COVID-19 research briefs: Persistent fatigue, dyspnea common following hospitalization; promising vaccine developed in China

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Published: 2020-08-23 © 2020 John Wiley & Sons, Inc.

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Clinical question
What longer term symptoms follow hospitalization for COVID-19? Is a vaccine developed in China a possible solution?

Bottom line
Persistent fatigue, dyspnea, and other symptoms commonly follow hospitalization for COVID-19. Chinese researchers report a successful Phase 2 trial of a COVID-19 vaccine. (LOE = 2c)

Carfi A, Bernabei R, Landi F, et al. Persistent symptoms in patients after acute COVID-19. JAMA 2020; doi:10.1001/jama.2020.12603

Study design: Not applicable

Funding source: Unknown/not stated

Setting: Not applicable

Research Brief #49: In this study set in Rome, patients who had been hospitalized but now met criteria for discontinuing quarantine (afebrile for 3 days, symptoms improved, and 2 negative polymerase chain reaction [PCR] test results 24 hours apart) were invited to attend a COVID-19 follow-up clinic. Of the 179 eligible patients, 165 agreed to participate, but 22 had a positive PCR result and were excluded. Their mean age was 57 years and 63% were men. Patients were post symptom onset by a mean of 60 days, and 87% still reported symptoms, with 32% reporting 1 or 2 symptoms and 55% reporting 3 or more persistent symptoms. A total of 44% reported a clinically significant 10-point decline on a 100-point quality of life scale compared with their pre-COVID-19 state. The most common post-COVID-19 symptoms at follow-up were fatigue (53%), dyspnea (43%), joint pain (27%), chest pain (22%), cough (17%), and anosmia (16%). Strengths of this study include a standard protocol for data collection and a good response rate among invited patients. This is important prognostic information for patients who were sick enough to be hospitalized; longer term follow-up in these patients, as well as in patients who were less symptomatic, will be important. Comparison with patients who have survived other serious pulmonary infections, such as community acquired pneumonia and acute respiratory distress syndrome, are also needed to provide context. Carfi A, Bernabei R, Landi F, Gemelli Against COVID-19 Post-Acute Care Study Group. Persistent symptoms in patients after acute COVID-19. JAMA. Published online July 9, 2020. doi:10.1001/jama.2020.12603. Research Brief #50: These researchers identified 508 healthy volunteers and randomized them to receive a low-dose vaccine (5 x 10^10 viral particles), a high-dose vaccine (1 x 10^11 viral particles), or a placebo vaccine in a 2:1:1 ratio. The vaccines were adenovirus type-5 vectored vaccines. Allocation was concealed and patients and outcome assessors were masked. Patients' mean age was 40 years, with a range of 18 years to 83 years, but only 13% of recipients were 55 years or older. Seroconversion of the binding antibody was very high (96% to 97%) in the 2 vaccine groups at 28 days. Seroconversion of the neutralizing antibodies to SARS-CoV-2 occurred in 59% who received the high-dose vaccine and 49% who received the low-dose vaccine at 28 days. Note that binding antibodies bind to the viral antigen, but do not prevent infection of the host cell, while neutralizing antibodies prevent infection. Evidence of humoral (T-cell–mediated) immunity was detected at 28 days in 90% of patients who received the high-dose vaccine and 88% who had the low-dose vaccine. Older patients and patients with high pre-existing titers to adenovirus type 5 had less vigorous immune responses and would likely require a second immunization. Severe adverse events (most commonly fever, but also induration, headache, fatigue, dyspnea, and myalgia/arthralgia) occurred in 9% of the high-dose group and only 1% of the low-dose group. There were no serious or life-threatening adverse effects in either group. Zhu F-C, Guan X-H, Li Y-H, et al. Immunogenicity and safety of a recombinant adenovirus type-5-vectored COVID-19 vaccine in healthy adults aged 18 years or older: a randomised, double-blind, placebo-controlled, phase 2 trial. Lancet. Published online July 20, 2020.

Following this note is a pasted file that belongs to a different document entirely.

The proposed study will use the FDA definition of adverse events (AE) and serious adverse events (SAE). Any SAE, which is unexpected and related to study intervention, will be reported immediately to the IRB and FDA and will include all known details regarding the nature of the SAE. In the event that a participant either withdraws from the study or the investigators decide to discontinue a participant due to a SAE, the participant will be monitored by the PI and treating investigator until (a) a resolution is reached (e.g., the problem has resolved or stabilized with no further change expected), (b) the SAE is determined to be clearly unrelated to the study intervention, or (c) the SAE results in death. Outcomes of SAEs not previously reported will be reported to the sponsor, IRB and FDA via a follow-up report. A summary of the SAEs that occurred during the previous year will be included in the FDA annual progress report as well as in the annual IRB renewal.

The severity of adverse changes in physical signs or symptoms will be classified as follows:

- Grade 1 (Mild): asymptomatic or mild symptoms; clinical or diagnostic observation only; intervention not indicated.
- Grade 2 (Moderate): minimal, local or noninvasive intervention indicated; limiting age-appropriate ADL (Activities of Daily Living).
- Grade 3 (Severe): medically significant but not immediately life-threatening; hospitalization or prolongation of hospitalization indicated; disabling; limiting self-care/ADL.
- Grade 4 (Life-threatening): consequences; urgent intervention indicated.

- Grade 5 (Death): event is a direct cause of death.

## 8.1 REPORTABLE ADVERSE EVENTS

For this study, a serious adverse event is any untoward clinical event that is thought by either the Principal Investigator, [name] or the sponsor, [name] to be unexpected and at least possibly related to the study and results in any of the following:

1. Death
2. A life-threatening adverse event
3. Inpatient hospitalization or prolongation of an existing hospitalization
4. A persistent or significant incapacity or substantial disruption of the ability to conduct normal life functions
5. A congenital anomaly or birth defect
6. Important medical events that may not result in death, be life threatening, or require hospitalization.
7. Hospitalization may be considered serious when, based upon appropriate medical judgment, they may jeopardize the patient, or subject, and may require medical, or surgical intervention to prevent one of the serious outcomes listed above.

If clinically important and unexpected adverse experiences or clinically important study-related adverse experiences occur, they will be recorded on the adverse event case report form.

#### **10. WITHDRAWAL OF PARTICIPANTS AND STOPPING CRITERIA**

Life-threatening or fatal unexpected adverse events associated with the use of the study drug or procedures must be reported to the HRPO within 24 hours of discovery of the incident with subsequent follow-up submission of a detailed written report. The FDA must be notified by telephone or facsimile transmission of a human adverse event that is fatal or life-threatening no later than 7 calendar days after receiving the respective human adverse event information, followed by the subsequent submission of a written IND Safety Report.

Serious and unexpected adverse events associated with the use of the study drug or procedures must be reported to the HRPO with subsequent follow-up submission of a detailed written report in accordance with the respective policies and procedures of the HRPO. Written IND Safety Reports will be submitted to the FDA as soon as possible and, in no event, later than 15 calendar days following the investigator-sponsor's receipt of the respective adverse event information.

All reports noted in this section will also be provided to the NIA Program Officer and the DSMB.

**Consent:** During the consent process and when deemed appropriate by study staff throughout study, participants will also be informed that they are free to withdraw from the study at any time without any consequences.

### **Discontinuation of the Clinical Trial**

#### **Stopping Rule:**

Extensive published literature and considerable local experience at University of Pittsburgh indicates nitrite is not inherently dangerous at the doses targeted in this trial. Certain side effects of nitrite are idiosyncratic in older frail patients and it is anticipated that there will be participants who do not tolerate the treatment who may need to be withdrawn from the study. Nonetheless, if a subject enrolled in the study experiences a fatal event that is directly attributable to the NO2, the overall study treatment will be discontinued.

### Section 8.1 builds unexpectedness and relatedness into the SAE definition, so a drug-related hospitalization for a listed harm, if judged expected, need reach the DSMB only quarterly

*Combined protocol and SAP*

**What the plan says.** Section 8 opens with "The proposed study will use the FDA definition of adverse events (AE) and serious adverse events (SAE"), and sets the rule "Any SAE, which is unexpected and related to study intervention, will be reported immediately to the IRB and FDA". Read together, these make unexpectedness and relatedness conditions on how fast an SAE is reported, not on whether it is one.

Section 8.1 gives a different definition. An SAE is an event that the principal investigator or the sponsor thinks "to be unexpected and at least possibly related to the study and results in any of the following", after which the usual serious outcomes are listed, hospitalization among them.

Mark H. Ebell, MD, MS
University of Georgia
Athens, GA

Copyright © 2020 John Wiley & Sons, Inc.